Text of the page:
All charter, or community, schools in Ohio will be non-profit entities, or have to close, if a new bill introduced in the Ohio House is passed.
The Community (Charter) School Operator Accountability Act, House Bill 549, will prevent a for-profit individual or organization from entering into, or renewing, a contract for operator services. The bipartisan measure is co-sponsored by Rep. Jeffrey Crossman (D-Parma) and Gayle Manning (R-North Ridgeville).
“This bill helps ensure charter schools in our state are devoted solely to the education of our children, and fully eliminates any profit motive from the current operating model,” Crossman said.
“As a fiscal conservative,” Manning said, “I believe we should know where our tax dollars are going. (Charter schools) are taking public dollars, and we should be able to know where those public dollars are going.”
The bill would also:
- Cap profit operators from realizing a profit greater than 5 percent of the total amount of payments that the school receives from the state,
- Permit the governing board of an educational service center to serve as the operator of a community school,
- Permit a community school to require an operator to apply unexpended and unobligated funds to future payments in the same manner that a district or community school can require an educational service center to apply unexpended and obligated funds to future payments and requires return of any remaining funds at the contract’s expiration.
Manning, a former teacher, explained that the impetus for the bill was a strike at Summit Academy in Crossman’s district. At issue during the strike was an administrative line item in the budget. Neither teachers, nor the Ohio Federation, could get an explanation for what that amount covered.
“About $250,000 was going to administrative costs but no one could figure out where that money was going,” Manning said. “We got to talking and thought that maybe for-profit schools aren’t the way we should go in Ohio.”
Manning said that those administrative costs could be going anywhere from putting “money in someone’s bank account” to “going to another company that the operator also owns – like a book dealer.”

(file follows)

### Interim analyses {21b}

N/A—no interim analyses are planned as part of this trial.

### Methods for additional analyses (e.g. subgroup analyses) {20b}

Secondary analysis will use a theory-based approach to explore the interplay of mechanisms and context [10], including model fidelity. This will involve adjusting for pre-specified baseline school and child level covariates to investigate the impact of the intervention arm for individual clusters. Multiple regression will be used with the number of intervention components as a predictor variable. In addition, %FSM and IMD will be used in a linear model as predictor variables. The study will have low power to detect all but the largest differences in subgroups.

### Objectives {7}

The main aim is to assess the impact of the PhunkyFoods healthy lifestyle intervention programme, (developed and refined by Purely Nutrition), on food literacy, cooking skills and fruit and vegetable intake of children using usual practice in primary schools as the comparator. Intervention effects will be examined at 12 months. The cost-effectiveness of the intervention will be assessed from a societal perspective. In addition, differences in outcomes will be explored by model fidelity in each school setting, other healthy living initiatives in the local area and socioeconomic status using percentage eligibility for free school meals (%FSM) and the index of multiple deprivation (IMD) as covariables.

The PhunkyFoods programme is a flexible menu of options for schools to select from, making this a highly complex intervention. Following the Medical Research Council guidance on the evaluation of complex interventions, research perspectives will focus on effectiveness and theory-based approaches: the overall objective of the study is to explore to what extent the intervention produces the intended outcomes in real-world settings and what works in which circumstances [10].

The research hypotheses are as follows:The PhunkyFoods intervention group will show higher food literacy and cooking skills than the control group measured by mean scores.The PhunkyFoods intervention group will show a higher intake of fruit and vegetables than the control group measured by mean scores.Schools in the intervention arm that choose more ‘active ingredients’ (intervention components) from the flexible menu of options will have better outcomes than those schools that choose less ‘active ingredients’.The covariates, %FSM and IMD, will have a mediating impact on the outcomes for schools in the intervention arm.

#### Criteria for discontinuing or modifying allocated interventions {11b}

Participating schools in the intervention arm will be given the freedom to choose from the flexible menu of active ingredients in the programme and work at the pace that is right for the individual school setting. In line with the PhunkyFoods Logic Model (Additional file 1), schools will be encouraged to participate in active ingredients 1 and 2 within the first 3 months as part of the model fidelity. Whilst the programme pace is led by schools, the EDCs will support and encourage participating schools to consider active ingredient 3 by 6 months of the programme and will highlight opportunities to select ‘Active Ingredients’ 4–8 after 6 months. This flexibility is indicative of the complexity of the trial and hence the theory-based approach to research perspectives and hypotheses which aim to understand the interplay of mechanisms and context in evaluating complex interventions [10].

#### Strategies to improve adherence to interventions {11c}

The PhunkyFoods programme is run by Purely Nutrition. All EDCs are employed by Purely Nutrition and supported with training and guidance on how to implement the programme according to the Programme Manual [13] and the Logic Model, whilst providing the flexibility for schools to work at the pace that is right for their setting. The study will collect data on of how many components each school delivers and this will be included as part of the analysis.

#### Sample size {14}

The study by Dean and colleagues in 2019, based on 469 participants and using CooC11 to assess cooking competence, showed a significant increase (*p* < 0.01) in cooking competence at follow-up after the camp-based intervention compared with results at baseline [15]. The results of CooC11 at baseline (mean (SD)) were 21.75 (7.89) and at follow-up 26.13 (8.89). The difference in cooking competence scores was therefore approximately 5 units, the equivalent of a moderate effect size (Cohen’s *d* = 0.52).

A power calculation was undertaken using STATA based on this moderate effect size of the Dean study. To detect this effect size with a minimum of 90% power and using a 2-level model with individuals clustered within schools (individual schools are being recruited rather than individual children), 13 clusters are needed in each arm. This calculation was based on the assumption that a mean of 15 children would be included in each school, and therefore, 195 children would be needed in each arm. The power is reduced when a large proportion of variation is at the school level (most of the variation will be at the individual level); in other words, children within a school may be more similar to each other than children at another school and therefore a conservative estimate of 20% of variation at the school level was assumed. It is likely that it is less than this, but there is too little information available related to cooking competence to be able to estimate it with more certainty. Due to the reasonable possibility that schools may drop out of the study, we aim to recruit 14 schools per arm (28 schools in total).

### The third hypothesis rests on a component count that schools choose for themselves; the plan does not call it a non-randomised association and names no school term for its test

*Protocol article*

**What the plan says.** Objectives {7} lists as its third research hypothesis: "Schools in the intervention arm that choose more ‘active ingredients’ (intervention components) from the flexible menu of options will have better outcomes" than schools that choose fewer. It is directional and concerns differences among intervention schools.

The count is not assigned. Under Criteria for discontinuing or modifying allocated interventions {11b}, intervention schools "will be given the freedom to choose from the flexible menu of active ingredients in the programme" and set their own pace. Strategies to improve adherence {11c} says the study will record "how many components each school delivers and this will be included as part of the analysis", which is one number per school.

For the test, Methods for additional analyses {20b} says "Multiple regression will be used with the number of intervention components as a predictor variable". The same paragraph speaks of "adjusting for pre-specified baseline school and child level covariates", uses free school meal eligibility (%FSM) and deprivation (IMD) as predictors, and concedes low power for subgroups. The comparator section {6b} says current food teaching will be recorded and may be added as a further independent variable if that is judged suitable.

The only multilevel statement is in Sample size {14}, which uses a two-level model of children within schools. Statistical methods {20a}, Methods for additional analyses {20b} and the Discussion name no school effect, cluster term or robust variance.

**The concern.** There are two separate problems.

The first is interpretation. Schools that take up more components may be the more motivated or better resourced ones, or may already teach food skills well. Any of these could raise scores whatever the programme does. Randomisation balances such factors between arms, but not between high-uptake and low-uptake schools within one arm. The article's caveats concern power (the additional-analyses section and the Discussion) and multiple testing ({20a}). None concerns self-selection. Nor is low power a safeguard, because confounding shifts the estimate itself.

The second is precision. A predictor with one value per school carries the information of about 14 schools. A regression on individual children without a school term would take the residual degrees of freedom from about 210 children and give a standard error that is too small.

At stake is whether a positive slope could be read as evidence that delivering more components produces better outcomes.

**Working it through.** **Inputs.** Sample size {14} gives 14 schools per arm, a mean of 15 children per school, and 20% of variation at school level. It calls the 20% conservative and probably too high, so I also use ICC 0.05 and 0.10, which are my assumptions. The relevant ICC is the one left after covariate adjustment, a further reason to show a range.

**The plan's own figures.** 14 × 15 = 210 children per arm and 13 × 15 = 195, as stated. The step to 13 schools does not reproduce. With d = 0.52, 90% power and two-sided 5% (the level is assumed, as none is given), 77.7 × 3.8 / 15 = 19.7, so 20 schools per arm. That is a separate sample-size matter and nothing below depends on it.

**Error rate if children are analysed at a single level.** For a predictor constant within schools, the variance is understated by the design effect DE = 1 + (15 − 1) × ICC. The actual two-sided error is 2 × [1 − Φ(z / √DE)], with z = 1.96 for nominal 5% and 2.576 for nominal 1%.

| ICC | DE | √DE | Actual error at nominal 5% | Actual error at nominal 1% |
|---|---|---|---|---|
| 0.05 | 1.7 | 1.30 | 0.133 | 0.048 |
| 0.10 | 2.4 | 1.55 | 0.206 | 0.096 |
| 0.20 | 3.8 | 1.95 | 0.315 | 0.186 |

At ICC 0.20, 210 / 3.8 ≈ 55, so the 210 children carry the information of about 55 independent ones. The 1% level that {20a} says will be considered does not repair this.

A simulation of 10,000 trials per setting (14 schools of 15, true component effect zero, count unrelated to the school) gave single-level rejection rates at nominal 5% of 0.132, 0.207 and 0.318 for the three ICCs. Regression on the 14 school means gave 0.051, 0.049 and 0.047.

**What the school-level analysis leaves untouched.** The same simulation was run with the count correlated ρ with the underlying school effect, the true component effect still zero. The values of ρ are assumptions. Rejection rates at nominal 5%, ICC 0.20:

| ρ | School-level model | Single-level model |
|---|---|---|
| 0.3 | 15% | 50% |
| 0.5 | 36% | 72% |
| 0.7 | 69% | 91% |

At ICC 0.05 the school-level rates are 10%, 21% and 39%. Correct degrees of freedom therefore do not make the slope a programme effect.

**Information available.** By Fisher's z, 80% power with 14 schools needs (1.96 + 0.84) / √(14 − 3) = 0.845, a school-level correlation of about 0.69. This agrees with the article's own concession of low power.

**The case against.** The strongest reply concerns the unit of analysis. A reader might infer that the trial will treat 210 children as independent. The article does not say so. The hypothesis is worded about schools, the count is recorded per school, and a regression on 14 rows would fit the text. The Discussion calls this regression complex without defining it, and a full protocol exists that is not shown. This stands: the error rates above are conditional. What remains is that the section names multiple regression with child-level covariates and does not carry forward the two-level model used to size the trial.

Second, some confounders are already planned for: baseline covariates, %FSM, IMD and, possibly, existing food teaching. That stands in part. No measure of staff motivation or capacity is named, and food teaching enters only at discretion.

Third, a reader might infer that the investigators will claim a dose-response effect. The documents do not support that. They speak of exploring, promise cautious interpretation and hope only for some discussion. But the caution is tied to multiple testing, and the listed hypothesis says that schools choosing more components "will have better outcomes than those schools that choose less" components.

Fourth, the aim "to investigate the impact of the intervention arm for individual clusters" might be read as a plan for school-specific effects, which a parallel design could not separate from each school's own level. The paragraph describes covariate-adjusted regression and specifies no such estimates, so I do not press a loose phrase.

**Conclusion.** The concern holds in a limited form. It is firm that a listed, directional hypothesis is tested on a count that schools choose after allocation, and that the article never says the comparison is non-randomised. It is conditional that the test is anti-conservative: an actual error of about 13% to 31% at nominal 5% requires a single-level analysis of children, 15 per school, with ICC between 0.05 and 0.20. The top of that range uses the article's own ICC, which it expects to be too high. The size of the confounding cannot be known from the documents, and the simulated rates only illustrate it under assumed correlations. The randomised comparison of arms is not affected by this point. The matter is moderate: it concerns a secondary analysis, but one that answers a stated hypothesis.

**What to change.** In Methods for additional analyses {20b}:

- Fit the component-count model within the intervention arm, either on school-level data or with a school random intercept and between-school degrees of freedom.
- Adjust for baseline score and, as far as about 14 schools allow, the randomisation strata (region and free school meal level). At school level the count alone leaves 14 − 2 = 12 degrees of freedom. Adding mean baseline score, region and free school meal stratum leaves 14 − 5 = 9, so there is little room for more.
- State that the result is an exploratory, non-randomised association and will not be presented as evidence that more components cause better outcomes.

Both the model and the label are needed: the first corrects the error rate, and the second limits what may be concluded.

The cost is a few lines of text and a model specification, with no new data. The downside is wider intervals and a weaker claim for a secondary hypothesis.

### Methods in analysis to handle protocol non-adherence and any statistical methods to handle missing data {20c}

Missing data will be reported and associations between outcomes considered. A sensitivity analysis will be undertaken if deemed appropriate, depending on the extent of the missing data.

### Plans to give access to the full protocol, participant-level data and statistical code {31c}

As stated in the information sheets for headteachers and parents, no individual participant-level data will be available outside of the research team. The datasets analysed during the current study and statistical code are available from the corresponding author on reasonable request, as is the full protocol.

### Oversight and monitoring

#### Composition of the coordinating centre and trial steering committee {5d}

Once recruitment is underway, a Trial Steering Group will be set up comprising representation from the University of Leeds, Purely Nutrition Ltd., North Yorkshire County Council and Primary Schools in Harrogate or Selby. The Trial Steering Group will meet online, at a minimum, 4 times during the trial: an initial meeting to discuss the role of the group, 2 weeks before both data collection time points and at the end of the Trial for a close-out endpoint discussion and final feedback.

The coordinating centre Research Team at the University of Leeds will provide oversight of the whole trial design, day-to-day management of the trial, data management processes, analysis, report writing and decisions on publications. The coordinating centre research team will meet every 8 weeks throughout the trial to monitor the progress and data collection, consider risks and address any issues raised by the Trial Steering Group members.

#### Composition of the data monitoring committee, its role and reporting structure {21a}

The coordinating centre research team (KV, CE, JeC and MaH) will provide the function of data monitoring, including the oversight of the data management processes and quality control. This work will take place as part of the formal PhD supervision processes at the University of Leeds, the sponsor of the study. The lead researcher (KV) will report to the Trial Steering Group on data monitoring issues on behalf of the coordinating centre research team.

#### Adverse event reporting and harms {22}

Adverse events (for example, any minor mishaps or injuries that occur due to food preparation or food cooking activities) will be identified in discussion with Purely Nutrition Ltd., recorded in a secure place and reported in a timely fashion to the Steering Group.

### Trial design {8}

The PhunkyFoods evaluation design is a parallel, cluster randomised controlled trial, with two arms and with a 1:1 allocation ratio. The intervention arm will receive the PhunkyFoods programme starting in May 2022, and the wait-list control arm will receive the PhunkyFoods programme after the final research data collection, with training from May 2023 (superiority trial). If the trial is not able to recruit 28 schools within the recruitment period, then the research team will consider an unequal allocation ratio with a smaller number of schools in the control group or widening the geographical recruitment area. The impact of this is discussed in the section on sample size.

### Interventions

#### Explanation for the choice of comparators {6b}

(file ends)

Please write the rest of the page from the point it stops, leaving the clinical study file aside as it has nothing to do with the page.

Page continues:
She also said that charter schools are not playing by the same rules. But she admits the original purpose of charter schools was to remove some of those rules and regulations and to give them more flexibility.
“It was to give students who weren’t succeeding, maybe, or give parents a choice when the public school was failing,” she explained. “This was about the education of children and not about the administrative spending. Are we here to teach kids or put money in someone’s bank account? That’s my concern.”
Under the bill, any school with a for-profit operator would have three years, or until July 2023, to become a non-profit charter school. One year before the change, the schools would have to notify parents of the upcoming switch.
“They have choices,” Manning said. “They can change to an educational service center (as an operator), become a non-profit management company, or they have to close. We don’t want them to close mid-year so we made arrangements for parents to be notified and then the July date.”
But this isn’t about closing charter schools, she added.
“There are some successful for-profit schools out there,” Manning said. “Parent should have an alternative to regular schools. We don’t want to close schools down. I had some people come to me and I asked them to explain to me why they can’t operate as a non-profit. They can’t answer. I’m looking for a discussion on this.”
She said that when you think of a for-profit, you’re making money.
“That isn’t the purpose of education,” she added. “I need that answer and I’ve not gotten it yet. Perhaps a for-profit can answer that for me.”
Manning said that she’s been in a lot of charter schools where the kids are succeeding and the teachers are happy.
“We want the monies to go into the classroom rather than school administrative fees where we have no idea where that money is being spent,” she said.
The bill will be assigned to a committee for future hearings.
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Maggie Leigh Thurber is a writer for The Ohio Star. Email tips to [email protected].